• The Borgias

  • Power and Depravity in Renaissance Italy
  • By: Paul Strathern
  • Narrated by: Julian Elfer
  • Length: 11 hrs and 12 mins
  • 4.7 out of 5 stars (90 ratings)

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Publisher's Summary

The Borgia family have become a byword for evil. Corruption, incest, ruthless megalomania, avarice, and vicious cruelty - all have been associated with their name. And yet, paradoxically, this family lived when the Renaissance was coming into its full flowering in Italy. Examples of infamy flourished alongside some of the finest art produced in western history.           

This is but one of several paradoxes associated with the Borgia family. For the family which produced corrupt popes, depraved princes, and poisoners, would also produce a saint. These paradoxes which so characterize the Borgias have seldom been examined in great detail. Previously history has tended to condemn, or attempt in part to exonerate, this remarkable family. Yet in order to understand the Borgias, much more is needed than evidence for and against. The Borgias must be related to their time, together with the world which enabled them to flourish. Within this context the Renaissance itself takes on a very different aspect. Was the corruption part of the creation, or vice versa?                      

The primitive psychological forces which first played out in the amphitheaters of ancient Greece are all here. Along with the final, tragic downfall.

©2019 Paul Strathern (P)2019 Tantor

What listeners say about The Borgias

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Gossip

The author does not rise above the standard line on the Borgias. There is little to no consideration of social norms of the period. The author also makes psychological asides based on more modern standards.

10 people found this helpful

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Hard to believe they were so awful!

These times are interesting but the people are unbelievably nasty. And nobody cares how much havoc they create. Popes and all!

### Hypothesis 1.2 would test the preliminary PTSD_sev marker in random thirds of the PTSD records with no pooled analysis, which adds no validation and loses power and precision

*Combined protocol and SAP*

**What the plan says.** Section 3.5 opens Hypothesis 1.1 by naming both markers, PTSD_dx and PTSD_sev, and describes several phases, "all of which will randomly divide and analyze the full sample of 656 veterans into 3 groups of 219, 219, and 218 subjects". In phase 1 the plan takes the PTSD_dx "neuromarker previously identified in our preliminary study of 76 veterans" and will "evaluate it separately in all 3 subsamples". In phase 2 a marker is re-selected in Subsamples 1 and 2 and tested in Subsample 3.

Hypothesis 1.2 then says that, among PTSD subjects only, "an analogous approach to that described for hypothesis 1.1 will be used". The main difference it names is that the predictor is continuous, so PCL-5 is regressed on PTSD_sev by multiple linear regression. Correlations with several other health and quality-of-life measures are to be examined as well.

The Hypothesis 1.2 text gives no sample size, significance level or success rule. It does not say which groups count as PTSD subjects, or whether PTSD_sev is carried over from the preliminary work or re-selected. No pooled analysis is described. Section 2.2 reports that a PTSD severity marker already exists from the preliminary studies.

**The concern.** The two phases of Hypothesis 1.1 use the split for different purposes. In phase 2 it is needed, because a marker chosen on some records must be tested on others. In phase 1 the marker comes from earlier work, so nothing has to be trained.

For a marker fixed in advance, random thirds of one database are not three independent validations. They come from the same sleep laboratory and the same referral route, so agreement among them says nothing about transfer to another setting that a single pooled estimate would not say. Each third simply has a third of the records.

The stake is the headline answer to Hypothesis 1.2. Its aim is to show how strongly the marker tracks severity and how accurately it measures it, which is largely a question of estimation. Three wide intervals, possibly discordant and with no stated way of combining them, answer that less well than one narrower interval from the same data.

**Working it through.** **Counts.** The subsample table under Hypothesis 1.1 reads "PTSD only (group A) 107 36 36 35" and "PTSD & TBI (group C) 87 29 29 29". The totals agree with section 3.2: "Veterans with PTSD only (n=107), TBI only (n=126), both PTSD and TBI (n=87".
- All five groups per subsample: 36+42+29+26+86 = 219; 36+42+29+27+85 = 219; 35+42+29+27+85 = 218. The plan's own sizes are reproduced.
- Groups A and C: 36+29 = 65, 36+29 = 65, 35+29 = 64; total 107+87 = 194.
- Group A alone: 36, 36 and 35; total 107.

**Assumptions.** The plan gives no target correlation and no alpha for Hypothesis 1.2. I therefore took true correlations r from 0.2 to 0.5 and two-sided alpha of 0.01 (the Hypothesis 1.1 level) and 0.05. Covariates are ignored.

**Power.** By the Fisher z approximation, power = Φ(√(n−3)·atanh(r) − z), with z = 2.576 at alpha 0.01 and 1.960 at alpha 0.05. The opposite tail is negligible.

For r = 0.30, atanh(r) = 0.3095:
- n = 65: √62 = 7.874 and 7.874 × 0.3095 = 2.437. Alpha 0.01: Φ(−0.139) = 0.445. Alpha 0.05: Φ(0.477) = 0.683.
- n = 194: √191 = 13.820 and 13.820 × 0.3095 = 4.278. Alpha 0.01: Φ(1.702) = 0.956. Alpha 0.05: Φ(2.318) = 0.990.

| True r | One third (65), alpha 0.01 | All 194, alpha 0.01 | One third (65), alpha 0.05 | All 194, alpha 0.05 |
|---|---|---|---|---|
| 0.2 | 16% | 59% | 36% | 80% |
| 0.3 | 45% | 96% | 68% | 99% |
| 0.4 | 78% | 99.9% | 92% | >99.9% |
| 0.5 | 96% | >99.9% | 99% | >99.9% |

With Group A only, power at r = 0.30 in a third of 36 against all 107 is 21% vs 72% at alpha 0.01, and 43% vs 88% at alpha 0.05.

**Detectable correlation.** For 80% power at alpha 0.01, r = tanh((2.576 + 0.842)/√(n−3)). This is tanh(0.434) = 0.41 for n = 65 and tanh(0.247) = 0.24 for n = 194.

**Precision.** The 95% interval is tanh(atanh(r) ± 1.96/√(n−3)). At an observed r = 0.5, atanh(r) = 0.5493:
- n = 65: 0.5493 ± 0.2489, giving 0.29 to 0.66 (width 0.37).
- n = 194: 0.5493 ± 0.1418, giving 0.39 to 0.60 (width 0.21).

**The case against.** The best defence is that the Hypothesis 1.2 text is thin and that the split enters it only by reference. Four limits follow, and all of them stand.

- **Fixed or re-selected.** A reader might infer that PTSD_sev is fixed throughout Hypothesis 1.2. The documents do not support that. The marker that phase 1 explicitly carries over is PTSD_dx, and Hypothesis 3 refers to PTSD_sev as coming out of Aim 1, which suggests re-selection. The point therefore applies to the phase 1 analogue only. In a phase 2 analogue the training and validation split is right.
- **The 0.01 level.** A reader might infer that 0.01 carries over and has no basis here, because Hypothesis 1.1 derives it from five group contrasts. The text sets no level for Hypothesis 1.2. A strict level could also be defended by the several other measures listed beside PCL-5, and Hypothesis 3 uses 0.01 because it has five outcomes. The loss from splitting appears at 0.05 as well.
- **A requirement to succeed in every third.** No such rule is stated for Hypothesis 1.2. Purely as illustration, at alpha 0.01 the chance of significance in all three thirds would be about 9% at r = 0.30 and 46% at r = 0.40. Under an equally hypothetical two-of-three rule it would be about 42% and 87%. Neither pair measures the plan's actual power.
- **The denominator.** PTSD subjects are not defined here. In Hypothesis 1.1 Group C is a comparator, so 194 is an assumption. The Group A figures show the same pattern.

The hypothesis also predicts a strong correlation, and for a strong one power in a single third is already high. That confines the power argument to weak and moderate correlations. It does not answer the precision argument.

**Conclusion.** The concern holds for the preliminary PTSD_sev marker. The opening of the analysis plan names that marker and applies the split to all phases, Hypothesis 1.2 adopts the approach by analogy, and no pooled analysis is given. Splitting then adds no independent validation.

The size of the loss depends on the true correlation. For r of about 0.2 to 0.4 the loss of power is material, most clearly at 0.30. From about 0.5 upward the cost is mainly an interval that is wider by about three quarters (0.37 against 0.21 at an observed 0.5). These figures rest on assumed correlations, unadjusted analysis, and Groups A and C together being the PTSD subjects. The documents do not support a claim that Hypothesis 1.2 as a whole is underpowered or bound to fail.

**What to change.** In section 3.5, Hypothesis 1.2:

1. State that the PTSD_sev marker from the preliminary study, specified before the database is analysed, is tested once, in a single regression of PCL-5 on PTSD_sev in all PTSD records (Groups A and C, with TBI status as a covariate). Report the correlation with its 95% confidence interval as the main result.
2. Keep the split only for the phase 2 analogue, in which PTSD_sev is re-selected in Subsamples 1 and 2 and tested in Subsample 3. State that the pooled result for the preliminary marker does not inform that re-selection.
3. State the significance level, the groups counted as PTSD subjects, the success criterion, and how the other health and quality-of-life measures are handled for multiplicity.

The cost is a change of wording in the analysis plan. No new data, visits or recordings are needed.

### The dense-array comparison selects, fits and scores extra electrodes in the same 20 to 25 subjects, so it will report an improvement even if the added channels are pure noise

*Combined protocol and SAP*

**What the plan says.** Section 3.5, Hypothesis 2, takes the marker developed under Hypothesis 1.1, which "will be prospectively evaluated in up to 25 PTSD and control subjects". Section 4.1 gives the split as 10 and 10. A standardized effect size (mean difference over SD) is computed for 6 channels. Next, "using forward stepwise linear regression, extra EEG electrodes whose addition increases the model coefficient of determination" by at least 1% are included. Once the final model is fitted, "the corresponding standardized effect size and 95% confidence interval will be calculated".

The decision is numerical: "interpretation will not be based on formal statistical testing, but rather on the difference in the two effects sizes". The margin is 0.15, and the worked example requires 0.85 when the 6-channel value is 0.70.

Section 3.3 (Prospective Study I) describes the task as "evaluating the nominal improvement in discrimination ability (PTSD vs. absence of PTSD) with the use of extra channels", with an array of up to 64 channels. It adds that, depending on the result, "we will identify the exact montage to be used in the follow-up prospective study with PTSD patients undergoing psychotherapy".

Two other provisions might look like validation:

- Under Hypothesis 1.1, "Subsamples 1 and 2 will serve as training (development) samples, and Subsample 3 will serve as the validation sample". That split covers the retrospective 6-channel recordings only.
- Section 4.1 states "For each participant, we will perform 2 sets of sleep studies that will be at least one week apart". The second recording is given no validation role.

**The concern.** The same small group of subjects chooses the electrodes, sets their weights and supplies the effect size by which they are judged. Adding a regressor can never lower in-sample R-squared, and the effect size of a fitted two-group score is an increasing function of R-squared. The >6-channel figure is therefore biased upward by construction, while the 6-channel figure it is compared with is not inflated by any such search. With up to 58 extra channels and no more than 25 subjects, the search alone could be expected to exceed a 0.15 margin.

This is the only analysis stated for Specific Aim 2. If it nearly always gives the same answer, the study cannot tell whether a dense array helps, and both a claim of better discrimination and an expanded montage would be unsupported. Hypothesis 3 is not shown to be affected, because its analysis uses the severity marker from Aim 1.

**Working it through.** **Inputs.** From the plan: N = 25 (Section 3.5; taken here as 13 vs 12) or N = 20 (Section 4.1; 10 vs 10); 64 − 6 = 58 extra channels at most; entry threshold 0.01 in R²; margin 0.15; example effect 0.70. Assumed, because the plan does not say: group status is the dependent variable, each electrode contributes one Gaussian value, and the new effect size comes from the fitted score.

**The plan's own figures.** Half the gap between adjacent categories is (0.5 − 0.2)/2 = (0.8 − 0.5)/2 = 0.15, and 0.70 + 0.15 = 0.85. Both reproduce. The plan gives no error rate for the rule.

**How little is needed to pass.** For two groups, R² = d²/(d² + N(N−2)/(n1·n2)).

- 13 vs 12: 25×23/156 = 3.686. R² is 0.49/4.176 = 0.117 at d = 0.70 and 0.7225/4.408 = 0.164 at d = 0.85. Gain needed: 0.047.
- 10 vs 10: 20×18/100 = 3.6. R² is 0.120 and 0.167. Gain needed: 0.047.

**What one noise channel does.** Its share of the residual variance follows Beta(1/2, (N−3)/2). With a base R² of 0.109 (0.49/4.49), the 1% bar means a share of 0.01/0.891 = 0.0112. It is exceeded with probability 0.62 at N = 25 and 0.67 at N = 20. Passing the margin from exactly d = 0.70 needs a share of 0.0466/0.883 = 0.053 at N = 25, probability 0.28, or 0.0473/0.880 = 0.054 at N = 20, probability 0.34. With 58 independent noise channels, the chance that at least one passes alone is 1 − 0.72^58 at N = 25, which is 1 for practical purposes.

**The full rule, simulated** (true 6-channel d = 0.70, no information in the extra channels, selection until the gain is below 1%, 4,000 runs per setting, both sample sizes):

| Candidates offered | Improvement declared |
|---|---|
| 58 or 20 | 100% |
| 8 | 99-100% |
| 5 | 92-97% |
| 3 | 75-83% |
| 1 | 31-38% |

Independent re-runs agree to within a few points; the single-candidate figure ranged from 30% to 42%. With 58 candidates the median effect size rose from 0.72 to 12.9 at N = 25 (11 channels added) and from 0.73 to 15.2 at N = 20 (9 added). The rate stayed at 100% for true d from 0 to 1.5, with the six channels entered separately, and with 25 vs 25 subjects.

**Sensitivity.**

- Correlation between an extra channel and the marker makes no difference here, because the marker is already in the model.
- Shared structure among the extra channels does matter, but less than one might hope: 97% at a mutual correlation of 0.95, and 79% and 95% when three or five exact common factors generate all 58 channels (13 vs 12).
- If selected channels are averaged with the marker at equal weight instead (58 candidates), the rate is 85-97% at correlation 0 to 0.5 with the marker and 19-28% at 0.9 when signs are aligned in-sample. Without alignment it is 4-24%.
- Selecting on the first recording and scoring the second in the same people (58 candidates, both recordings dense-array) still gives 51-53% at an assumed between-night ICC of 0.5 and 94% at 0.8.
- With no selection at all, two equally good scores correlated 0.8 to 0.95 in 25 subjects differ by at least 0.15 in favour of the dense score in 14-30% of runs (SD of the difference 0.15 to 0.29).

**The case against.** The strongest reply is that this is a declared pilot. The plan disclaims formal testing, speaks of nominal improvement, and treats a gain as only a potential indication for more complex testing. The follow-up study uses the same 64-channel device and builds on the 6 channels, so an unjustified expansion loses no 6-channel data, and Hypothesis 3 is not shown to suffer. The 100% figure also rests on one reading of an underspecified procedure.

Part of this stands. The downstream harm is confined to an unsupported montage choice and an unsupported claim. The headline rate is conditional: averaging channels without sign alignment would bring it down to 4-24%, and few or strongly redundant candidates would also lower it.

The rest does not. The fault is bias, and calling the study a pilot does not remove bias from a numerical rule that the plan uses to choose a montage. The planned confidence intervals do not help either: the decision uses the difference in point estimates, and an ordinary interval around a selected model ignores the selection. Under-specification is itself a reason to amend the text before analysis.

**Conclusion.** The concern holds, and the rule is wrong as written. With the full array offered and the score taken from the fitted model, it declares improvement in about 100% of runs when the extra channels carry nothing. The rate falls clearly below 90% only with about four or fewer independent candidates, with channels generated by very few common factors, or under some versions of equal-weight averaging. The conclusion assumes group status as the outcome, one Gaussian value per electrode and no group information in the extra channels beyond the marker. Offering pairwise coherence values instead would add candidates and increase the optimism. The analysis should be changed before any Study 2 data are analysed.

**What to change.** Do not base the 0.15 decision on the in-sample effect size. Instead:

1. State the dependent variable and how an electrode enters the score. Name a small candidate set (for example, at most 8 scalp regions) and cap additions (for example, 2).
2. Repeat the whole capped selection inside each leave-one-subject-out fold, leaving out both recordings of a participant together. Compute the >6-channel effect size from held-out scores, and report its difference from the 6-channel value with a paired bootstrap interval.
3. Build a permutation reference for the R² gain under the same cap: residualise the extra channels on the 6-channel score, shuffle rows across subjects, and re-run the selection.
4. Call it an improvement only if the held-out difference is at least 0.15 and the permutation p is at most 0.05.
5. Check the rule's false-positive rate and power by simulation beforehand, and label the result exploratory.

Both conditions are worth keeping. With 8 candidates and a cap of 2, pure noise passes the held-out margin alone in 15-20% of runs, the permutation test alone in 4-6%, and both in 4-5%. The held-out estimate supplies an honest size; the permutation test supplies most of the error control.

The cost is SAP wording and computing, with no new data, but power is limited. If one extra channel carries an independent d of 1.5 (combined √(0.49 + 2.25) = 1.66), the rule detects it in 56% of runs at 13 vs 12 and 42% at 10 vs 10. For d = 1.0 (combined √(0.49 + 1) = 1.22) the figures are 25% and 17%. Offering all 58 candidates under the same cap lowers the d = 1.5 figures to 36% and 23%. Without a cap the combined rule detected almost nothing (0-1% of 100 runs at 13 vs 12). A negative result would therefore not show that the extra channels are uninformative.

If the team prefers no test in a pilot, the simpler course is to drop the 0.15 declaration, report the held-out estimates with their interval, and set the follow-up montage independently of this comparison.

1 person found this helpful

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Amazing!

Paul Strathern did it again! This book is so entertaining and informational. You won't be bored for a minute. I didn't love the narrator, but it could be because I'm used to Perkins from Strathern's other books, who is wonderful.

1 person found this helpful

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Psychopathic Clergy

This is indeed a story of a thoroughly morally bankrupt papacy! Very intriguing!!! Highly recommend!!

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Borgias were no medicis

narration and writing are great but the story of Borgias itself is mostly Cesare's fascination with ancient Roman empire and it's generals.

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  • Liam
  • 10-16-20

Must read if you're interested in European history

This book was a very exciting read, well researched and gives a clear picture of the borgia family and the controversy surrounding them. Strathern is a talented storyteller and presents the story of the borgias masterfully in this book. If you are interested in the renaissance or just interested in scandal, this book is for you.

3 people found this helpful

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  • LC
  • 01-18-22

Interesting and well presented

I enjoyed this, both as history and a an interesting story in itself. It took a while to get into because of familiarising with the various people, places, and things going on etc.
Well written and well read.
I will probably listen again sometime as i expect it to make more sense now I have built up a picture of who is who and the various forces and positions involved.

1 person found this helpful

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  • Andrew
  • 03-24-21

Absolutely Fascinating

This book really does get you hooked and does not disappoint. It reads like a renaissance soap opera!

1 person found this helpful

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  • Mr. Sam Richman
  • 11-07-19

Superb, never such colourful historic reading

Just amazing, I am at a loss for words. A very interesting insight into the machinations of power, lust, betrayal and humanity.

1 person found this helpful

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  • emrys
  • 06-04-22

Enjoyable

A very good, interesting and most enjoyable book to listen to. I must say that it does not follow some other books I have read about the Borgias. In one the Borgia children are not the Pope's actual offspring, but I suppose it is so far in the past that we cannot now know.
A very good narration.

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  • Severn
  • 04-21-20

Accents strike again

Once again, silly, affected pronunciation gives the kiss of death to a book. The narrator, for reasons known only to him, adopts a cod Italian pronunciation of many words, especially ( though by no means uniquely) "Borrrgia", though occasionally he gives himself away and says "Borgia" like any other English speaker. After literally dozens of examples of "Rrrodrrrigo Borrrgia" I gave up. Grrrr.